If you don’t get a card until the 24th, then they won’t receive a card from you this year, but you can make sure they will be on your next year’s list.

Then, next year, you will be all set to quickly send out cards to everyone on your list the first day in December.  Your list will have already been pared down, so when you do your 20 minute assembly line sometime in November, someone will also affix all of the recipient address labels as well.
So this first year you are putting in a little more thought, but next year and in future years card writing will be a breeze – and something you can do during rehearsals.

Your tote bag will have everything you need in one place at home, and you can easily take it with you as well.

OPEN cards you receive as you sit down to dinner. This way all family members get to see the cards. Before you eat, pray with your children for the family that sent you the card.  During dinner, tell stories about that person or family – where you met them or how they are related, and funny incidents.  Make the senders come alive for your children. After dinner write your Christmas card to the sender.

This receiving and sending of cards is part of the sharing and feeling of Christmas that your children crave.

Next, HANG THEM UP!!!  Don’t just leave cards and photos in a pile!  What’s the point of that?  Decorate with them! You can hang with blue tack, tape, or on a string with mini clothes pins. 

After Christmas: Are the people on your Christmas card list on your prayer list as well?  If you don’t have a prayer list, this is the perfect time to start one! Do this with your children. After Christmas when you remove the cards, put them in a basket on your dining table.  Each evening take out a card and pray for that person again.  Then, have your child add that person or family to your prayer list. This can be in a journal, or just a list hung on your kitchen wall.

After you pray, put the photos and cards with notes either into a box to be put into a sleeve photo album or scrapbook later, or better yet, right into the album (your child can cut the card to fit). I know everyone won’t want to do this, but it does make a lovely album of the years, and you can see how quickly your friends’ children grow.

Now, after having said all that, the fact remains that sending cards can be expensive. Even if you use free cards, or your children make cards, the stamps still add up. If you are in debt, sending cards, and especially photo cards, is not a good use of your money. IF YOU CANNOT AFFORD TO BUY cards, photos and/or stamps WITH CASH then DON’T DO IT!!!  This is not a photo greeting card contest!!!

REMEMBER your FOCUS.  Remember WHY you are sending cards. If you cannot do it this year, then plan ahead for next year.  Buy Christ-centered cards at a discount in January.  Don’t just buy a snowman card because you got 18 for $1.  If your cards look like a vacation ad, why bother? Remember to focus on Christ’s birth! Buy stamps in January so that you will be ready to send your cards out next year on December 1st.

Sending fewer cards but PERSONALIZING them will make the recipient more appreciative of them.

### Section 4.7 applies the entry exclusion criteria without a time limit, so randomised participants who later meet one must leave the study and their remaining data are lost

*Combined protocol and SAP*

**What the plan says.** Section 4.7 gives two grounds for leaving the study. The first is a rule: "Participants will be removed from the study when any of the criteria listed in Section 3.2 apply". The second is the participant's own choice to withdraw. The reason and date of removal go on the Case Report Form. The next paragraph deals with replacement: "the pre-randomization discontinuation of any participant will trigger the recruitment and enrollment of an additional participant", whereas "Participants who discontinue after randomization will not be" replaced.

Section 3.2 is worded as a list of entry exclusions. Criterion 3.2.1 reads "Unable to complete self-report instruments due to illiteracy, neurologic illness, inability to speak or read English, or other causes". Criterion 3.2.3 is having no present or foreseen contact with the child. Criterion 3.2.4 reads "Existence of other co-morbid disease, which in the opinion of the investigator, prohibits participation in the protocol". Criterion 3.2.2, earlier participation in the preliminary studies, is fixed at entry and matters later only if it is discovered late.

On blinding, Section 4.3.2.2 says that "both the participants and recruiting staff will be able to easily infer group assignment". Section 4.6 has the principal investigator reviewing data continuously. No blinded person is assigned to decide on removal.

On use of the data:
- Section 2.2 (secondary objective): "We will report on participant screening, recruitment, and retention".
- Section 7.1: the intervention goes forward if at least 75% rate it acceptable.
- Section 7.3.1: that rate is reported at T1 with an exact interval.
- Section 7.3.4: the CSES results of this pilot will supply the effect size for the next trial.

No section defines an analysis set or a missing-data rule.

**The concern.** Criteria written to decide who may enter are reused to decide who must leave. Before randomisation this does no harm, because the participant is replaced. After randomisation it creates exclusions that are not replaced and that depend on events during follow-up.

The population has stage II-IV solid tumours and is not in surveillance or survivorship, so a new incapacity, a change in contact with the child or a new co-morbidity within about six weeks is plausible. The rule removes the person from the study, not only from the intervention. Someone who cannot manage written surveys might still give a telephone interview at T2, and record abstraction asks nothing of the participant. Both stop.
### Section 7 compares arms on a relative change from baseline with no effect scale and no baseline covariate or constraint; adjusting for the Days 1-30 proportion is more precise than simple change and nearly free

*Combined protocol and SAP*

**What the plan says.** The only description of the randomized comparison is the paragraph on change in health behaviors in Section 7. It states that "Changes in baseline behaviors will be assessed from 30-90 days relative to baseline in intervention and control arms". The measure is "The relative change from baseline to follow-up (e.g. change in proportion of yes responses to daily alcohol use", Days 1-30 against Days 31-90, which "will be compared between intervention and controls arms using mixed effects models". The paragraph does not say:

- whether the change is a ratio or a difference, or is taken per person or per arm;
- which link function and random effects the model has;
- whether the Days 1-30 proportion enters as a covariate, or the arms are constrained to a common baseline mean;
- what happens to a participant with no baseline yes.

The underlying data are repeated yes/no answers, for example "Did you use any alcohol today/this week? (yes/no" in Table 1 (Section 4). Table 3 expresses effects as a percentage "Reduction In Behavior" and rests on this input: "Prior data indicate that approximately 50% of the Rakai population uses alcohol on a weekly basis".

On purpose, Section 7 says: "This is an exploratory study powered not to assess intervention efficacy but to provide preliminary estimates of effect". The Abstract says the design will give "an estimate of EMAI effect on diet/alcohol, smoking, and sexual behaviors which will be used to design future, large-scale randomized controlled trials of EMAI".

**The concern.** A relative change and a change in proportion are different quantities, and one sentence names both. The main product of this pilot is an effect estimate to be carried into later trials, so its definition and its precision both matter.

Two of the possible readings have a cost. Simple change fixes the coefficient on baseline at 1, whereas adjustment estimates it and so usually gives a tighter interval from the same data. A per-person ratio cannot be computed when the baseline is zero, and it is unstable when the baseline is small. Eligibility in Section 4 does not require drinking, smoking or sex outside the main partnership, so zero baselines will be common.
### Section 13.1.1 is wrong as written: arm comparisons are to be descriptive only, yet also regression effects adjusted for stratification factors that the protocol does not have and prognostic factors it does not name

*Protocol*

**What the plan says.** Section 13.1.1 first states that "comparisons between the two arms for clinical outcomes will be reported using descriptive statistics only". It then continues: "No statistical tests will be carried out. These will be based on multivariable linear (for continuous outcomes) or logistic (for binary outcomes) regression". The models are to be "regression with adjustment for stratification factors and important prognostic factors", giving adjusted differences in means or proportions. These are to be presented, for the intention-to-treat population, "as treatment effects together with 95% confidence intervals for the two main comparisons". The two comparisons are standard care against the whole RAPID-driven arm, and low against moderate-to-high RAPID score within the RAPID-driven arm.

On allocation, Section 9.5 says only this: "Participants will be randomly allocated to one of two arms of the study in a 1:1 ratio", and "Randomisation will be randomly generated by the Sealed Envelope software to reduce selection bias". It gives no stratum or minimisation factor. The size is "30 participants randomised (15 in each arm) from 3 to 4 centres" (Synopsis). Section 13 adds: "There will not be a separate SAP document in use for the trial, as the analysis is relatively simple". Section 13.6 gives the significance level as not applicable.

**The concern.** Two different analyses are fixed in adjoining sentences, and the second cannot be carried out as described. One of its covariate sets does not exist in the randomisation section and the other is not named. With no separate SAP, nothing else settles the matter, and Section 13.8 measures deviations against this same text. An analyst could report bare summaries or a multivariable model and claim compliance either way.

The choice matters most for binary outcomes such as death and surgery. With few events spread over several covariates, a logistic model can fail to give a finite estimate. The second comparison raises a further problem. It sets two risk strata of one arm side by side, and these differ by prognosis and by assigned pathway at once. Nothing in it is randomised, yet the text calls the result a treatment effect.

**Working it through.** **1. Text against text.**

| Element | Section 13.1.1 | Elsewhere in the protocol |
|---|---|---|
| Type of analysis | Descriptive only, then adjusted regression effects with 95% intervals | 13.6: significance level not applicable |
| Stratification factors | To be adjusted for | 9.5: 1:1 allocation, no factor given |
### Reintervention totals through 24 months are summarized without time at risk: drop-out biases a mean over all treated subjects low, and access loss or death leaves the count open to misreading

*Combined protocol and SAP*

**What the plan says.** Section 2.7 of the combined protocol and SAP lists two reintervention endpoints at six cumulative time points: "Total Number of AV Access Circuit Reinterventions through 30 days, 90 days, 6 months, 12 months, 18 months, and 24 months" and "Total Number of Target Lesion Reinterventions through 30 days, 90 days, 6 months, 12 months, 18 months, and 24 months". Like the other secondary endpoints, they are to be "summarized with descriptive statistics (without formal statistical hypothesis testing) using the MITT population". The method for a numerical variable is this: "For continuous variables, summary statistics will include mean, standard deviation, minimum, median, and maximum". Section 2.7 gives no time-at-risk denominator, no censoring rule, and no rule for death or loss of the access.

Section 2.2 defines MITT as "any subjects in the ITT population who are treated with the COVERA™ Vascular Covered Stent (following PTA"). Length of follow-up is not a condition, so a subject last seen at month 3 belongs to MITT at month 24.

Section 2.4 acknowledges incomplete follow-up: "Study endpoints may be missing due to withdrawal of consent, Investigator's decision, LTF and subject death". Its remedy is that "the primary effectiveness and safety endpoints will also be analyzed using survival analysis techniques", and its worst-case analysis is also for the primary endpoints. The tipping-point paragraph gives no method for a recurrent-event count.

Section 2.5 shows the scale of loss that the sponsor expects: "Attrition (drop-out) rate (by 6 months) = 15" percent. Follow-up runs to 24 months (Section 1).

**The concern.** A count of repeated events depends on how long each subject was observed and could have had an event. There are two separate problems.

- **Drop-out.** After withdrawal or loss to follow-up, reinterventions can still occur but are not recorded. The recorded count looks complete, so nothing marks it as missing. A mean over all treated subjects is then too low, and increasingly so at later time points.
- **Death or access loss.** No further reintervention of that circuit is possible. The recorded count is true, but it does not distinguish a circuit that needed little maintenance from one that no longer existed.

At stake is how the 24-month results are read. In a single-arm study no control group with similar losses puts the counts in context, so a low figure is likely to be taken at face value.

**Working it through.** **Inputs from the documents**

What Goes Into A Christmas Binder?
I mentioned this in Part 1, but here is a complete list of what I have in my binder:
  1. Christmas stamps
  2. Cute return address labels
  3. Christmas stickers
  4. Master list for Christmas cards
  5. Working copy of card list
  6. “We’ve moved” notices or e-mails for Christmas card labels
  7. Master list of people to buy for
  8. Working copy of current year list – to write down what I’ve bought and received, and a box to check off when thank you note has been sent
  9. Christmas stories to read to your children or yourself
  10. Ideas of events to attend in the future
  11. Ideas of traditions that focus on the real meaning of Christmas
  12. Gift ideas that celebrate Christ, such as ornaments from Heritage House or gifts such as Santa praying to Jesus, a Jesse tree, true-meaning of Christmas crafts, items that include scripture.
  13. List of stores with Christmas specials
  14. List of stores where you want to shop 
  15. Christian bookstore address and hours
  16. Christmas charitable giving information
  17. Christmas decorating ideas
  18. Favorite Thanksgiving and Christmas recipes and menus
  19. Christmas treasure hunt clues
  20. Other Christmas-related information that I don’t want to forget
  21. Catalog orders list with company, item, order date and received checkbox
  22. Page protector to put receipts in
  23. My Christmas Countdown List (see post From Christmas Chaos to Christmas Calm)

Christmas Peace

I keep my Christmas Binder in my Christmas Tote and as I receive address changes, charity Christmas cards, cute return labels, or Christmas stickers, I just drop them into my tote year-round.

A Mighty Christmas to You!


  1. It was always very stressful for me, to do Christmas cards.

    Soooo, one year, long ago, I stopped. Let people know that I was going to do this. And did it.

    And I have been so happy, since!!!!

    That's just my take on the issue. For those, who _love_ sending them, that's wonderful. But not for me.

    Gentle hugs,